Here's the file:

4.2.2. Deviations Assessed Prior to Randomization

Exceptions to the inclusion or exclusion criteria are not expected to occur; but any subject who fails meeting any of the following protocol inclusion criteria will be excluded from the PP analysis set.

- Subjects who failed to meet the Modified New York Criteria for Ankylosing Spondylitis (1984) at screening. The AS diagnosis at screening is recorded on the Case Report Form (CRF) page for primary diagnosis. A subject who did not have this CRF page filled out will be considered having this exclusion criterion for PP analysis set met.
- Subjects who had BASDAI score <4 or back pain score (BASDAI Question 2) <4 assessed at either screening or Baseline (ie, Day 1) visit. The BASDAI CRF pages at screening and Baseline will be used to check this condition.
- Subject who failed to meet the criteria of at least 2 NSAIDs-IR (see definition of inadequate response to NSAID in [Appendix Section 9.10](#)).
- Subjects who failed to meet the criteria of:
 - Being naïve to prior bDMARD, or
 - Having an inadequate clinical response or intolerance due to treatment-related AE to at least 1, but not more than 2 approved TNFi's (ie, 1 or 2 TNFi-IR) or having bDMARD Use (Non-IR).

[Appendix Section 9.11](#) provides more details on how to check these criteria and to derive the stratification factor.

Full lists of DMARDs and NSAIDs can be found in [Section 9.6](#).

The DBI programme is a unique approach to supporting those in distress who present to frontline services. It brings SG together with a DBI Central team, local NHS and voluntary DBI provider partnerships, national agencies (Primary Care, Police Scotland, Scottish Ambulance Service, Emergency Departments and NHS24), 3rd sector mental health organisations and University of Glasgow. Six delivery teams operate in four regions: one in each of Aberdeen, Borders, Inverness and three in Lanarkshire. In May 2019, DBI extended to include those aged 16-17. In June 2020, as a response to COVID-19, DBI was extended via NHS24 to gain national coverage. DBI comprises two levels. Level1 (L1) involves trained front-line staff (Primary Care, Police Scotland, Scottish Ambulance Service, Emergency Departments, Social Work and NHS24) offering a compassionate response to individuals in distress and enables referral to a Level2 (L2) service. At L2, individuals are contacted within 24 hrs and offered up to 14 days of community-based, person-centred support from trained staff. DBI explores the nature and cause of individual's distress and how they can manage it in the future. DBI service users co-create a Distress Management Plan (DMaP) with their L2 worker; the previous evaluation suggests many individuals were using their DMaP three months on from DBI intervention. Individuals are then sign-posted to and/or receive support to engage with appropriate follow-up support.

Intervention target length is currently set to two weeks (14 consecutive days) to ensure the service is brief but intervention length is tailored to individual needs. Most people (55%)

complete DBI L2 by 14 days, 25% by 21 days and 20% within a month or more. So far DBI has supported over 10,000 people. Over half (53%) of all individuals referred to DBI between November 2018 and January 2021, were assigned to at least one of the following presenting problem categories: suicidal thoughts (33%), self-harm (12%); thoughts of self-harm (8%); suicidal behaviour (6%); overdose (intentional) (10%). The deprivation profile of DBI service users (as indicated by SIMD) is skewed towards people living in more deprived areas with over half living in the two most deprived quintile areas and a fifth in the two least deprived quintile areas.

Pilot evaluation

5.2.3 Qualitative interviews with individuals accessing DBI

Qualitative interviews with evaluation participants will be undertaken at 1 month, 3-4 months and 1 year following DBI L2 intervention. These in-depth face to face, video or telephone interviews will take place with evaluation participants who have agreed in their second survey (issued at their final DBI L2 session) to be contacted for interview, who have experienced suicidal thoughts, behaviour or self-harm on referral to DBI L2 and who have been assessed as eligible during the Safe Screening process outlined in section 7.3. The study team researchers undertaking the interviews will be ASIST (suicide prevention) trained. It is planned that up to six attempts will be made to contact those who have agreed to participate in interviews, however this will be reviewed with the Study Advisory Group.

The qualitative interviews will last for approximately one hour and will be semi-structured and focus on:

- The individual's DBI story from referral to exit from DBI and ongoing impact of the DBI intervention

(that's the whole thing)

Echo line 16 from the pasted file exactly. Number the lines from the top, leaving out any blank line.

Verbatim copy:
Qualitative interviews with evaluation participants will be undertaken at 1 month, 3-4 months and 1 year following DBI L2 intervention. These in-depth face to face, video or telephone interviews will take place with evaluation participants who have agreed in their second survey (issued at their final DBI L2 session) to be contacted for interview, who have experienced suicidal thoughts, behaviour or self-harm on referral to DBI L2 and who have been assessed as eligible during the Safe Screening process outlined in section 7.3. The study team researchers undertaking the interviews will be ASIST (suicide prevention) trained. It is planned that up to six attempts will be made to contact those who have agreed to participate in interviews, however this will be reviewed with the Study Advisory Group.